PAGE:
Compact fluorescent lights are typically rated at 8,000 hours but I have seen CFLs burn out much faster than that. One factor that leads to faster burnout of CFLs is their use in ceiling fixtures. CFLs are not ideally suited to ceiling fixtures, and tend to burn out faster there, for two reasons. First, they are meant to be positioned vertically, with the screw-on base either directly below or above the spiral coils of the bulb. In most ceiling fixtures they are positioned horizontally. Second,their life is shorted by heat, and an enclosed ceiling fixture will allow the heat to build up faster. The other thing I have noticed recently is that as prices have fallen in the last couple of yeras, we have seen a decrease in quality – you get what you pay for. I encourage you to always keep the receipts for any lights you buy – whether fluorescent, LED, or incandescent. If your incandescent or CFL or LED lights burn out well before their expected lifetime, you should take them back and demand a refund. The quality of newer bulb technologies will only improve if people fight back against cheap but poor quality products.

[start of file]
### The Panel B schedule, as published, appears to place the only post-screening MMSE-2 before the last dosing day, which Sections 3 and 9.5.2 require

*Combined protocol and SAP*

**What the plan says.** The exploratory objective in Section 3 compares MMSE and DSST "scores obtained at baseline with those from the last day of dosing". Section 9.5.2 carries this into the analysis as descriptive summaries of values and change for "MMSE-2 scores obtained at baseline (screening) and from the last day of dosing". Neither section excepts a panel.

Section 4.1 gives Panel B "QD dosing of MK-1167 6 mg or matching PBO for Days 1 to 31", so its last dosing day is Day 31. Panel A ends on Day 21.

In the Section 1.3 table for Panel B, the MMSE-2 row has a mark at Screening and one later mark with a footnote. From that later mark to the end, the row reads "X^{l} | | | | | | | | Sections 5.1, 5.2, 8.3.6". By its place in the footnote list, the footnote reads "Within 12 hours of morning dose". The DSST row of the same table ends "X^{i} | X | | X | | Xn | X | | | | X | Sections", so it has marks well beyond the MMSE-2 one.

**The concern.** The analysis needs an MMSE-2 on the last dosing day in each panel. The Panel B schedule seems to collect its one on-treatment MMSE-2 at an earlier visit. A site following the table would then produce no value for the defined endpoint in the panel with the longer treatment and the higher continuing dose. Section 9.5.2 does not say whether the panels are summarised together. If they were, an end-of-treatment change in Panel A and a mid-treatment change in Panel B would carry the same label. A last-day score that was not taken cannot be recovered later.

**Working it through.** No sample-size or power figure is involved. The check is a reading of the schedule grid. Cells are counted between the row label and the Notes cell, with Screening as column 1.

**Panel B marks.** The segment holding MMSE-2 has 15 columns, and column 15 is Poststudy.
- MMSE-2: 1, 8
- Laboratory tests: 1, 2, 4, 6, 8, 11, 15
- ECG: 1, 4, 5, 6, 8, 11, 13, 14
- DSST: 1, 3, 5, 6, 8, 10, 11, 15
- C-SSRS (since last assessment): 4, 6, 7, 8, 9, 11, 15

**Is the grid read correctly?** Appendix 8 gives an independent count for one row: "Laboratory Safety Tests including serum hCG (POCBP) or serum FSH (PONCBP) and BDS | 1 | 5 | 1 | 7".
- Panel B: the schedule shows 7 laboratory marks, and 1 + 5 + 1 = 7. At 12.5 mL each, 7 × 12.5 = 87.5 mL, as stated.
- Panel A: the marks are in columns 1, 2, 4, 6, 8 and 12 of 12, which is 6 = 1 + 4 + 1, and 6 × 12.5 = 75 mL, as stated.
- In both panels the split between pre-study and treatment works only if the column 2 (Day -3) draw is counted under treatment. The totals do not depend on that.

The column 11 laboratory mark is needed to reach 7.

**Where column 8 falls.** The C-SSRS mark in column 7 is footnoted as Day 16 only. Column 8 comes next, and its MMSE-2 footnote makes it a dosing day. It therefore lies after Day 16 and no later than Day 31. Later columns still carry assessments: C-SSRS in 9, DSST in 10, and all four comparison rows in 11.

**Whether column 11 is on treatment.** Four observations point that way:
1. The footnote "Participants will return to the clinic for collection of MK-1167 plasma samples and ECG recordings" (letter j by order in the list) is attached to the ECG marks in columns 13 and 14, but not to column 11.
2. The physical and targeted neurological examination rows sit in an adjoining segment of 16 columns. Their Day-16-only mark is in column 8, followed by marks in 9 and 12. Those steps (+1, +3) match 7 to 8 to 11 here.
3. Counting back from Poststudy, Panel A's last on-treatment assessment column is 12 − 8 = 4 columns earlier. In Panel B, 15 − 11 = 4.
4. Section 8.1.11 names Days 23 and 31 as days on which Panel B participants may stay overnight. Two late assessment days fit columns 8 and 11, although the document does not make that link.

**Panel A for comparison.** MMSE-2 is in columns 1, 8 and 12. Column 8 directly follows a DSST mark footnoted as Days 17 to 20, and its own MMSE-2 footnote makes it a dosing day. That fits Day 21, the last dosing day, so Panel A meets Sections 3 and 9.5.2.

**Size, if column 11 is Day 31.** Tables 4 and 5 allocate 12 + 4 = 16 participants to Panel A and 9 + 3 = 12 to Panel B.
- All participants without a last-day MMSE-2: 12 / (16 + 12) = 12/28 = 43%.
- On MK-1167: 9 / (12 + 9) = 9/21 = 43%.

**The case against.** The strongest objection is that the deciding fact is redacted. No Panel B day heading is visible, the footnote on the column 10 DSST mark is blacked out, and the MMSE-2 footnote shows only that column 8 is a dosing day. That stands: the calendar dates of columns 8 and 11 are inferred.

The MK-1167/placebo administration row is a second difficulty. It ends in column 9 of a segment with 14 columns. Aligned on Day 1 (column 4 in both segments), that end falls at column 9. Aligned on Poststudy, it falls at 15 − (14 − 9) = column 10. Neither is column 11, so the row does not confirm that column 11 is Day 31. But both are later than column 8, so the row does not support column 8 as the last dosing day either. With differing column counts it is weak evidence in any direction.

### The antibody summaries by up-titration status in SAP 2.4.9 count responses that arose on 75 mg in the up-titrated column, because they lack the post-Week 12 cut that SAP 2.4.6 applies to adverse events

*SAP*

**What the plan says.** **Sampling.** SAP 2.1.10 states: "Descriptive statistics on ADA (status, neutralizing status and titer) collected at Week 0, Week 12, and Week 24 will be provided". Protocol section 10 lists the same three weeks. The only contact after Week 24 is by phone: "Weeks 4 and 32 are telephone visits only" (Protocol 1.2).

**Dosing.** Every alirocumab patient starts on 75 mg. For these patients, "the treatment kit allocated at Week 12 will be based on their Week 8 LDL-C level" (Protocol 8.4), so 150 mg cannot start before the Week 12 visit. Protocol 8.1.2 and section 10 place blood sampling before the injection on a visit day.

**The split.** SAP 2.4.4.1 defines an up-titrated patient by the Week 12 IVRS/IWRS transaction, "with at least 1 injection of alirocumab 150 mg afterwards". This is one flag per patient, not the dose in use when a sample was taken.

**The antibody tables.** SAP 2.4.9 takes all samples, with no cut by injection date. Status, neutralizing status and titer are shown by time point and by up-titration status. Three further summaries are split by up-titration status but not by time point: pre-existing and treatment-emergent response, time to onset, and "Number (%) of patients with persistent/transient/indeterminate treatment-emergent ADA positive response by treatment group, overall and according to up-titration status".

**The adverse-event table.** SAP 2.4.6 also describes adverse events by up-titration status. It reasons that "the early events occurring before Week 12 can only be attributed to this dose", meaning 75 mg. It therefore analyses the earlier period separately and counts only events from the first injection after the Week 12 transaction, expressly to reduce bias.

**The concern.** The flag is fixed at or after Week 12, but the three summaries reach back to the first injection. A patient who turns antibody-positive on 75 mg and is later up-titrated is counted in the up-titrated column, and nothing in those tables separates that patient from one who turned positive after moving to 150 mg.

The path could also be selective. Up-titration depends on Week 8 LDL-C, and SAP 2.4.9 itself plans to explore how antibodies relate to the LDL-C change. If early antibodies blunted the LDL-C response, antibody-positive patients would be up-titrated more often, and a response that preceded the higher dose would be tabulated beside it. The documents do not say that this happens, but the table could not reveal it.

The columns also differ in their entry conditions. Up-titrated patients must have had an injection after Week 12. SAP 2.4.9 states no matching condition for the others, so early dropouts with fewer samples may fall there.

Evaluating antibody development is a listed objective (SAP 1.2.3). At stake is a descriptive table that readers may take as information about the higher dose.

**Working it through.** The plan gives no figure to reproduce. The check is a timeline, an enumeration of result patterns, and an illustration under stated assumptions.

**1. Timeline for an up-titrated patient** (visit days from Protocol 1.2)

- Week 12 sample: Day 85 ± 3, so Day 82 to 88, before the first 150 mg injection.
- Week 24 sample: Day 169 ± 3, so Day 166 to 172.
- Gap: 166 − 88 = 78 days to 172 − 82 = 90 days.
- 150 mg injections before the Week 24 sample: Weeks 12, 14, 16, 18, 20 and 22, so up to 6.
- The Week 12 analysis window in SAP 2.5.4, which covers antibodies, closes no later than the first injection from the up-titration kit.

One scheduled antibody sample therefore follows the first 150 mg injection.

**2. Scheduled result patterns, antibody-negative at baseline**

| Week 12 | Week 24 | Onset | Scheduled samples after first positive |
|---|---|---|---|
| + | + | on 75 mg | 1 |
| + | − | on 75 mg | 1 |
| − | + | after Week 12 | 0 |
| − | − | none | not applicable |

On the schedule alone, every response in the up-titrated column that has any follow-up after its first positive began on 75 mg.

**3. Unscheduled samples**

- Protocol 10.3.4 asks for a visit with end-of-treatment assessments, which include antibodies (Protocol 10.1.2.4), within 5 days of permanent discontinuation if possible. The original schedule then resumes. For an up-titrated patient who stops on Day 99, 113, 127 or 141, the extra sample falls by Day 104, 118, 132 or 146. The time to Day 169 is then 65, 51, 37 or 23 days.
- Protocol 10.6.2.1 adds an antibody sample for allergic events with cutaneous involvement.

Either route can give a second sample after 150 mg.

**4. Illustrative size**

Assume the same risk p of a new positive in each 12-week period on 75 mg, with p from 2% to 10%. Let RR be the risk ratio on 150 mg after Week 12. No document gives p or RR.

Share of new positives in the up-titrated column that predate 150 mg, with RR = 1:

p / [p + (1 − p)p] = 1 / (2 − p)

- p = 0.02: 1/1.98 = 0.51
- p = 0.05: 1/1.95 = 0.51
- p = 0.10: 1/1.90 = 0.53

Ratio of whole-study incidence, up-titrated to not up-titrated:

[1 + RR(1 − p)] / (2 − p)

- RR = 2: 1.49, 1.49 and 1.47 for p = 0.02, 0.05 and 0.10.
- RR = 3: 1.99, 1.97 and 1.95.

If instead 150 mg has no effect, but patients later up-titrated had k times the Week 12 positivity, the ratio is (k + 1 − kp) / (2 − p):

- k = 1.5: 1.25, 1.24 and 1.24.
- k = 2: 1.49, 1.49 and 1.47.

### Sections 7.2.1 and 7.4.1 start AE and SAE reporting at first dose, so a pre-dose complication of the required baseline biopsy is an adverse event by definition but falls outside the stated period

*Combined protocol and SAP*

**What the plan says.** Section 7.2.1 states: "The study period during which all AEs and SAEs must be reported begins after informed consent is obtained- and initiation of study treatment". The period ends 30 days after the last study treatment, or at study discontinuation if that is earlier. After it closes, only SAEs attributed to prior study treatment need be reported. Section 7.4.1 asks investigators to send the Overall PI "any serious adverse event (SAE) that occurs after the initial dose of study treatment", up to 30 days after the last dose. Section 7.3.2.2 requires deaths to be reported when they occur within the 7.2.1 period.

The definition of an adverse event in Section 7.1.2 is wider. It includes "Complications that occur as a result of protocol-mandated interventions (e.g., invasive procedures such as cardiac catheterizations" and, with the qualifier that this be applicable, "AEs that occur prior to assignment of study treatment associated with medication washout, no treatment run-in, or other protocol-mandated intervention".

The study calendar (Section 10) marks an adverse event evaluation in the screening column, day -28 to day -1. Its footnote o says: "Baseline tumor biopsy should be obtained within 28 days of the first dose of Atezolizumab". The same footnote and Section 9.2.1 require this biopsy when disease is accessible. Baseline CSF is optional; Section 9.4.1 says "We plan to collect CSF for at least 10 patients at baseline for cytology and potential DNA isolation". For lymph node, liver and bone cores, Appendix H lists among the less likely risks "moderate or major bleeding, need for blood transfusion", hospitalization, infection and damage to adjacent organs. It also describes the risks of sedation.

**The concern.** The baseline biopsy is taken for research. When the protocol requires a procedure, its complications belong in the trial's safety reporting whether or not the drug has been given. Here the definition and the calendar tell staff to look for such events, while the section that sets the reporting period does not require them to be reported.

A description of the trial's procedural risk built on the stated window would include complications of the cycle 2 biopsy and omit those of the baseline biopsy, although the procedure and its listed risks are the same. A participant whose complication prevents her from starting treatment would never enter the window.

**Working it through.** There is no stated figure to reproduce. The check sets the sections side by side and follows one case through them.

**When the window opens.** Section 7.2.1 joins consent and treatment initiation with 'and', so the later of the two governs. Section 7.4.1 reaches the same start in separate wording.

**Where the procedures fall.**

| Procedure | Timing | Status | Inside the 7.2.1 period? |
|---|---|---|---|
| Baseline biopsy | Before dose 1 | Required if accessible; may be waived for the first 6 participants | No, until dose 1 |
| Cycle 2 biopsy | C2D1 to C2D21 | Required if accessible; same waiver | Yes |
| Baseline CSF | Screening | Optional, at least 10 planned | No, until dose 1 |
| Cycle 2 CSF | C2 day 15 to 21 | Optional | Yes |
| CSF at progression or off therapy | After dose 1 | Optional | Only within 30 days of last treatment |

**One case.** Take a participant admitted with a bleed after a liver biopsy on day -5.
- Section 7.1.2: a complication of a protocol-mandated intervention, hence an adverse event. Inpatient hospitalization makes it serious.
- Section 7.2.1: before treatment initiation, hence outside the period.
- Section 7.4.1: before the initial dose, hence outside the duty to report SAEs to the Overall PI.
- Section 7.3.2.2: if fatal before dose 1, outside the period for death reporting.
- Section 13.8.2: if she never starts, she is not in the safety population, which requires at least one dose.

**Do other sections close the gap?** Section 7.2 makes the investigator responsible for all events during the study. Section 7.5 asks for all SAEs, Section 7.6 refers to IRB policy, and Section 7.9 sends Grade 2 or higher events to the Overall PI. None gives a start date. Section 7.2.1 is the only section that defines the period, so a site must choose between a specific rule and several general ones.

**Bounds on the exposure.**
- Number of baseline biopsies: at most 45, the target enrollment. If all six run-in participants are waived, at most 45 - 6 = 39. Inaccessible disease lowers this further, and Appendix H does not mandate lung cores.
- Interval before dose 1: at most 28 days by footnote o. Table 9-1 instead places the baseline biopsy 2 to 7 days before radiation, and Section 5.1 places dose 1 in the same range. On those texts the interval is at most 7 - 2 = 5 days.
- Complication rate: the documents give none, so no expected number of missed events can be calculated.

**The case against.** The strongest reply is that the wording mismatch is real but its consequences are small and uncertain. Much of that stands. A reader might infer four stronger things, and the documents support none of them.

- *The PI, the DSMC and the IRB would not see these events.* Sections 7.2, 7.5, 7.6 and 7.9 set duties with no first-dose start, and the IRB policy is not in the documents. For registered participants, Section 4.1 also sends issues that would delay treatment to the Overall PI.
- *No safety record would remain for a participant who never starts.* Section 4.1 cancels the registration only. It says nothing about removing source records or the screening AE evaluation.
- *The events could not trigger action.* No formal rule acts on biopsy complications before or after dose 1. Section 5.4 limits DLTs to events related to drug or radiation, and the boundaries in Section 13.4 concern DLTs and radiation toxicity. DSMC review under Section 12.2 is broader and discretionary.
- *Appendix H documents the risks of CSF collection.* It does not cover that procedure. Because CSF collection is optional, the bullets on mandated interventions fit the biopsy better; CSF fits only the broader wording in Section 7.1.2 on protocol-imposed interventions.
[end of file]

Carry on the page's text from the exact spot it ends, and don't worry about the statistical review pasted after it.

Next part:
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LED lights do burn out, but as I explain in my main LED house lights article, they typically start to fade long before that. In fact LED lights can dip down to less than 80% of their original brightness within 20,000 hours; the drop-off rate may be part of the reason manufacturers are toning down their claims of bulb life. I would submit that in almost every application, LED lights will fade to the point that they are no longer suited to their lighting task, and will be replaced for that reason before the burn out.

One bright point here is that LED lights are much less prone to wear and tear from frequent switching on and off, than are fluorescent lights, so if you do turn off lights whenever you leave a room (even if you might return very soon after), you’ll save energy while not damaging the lights.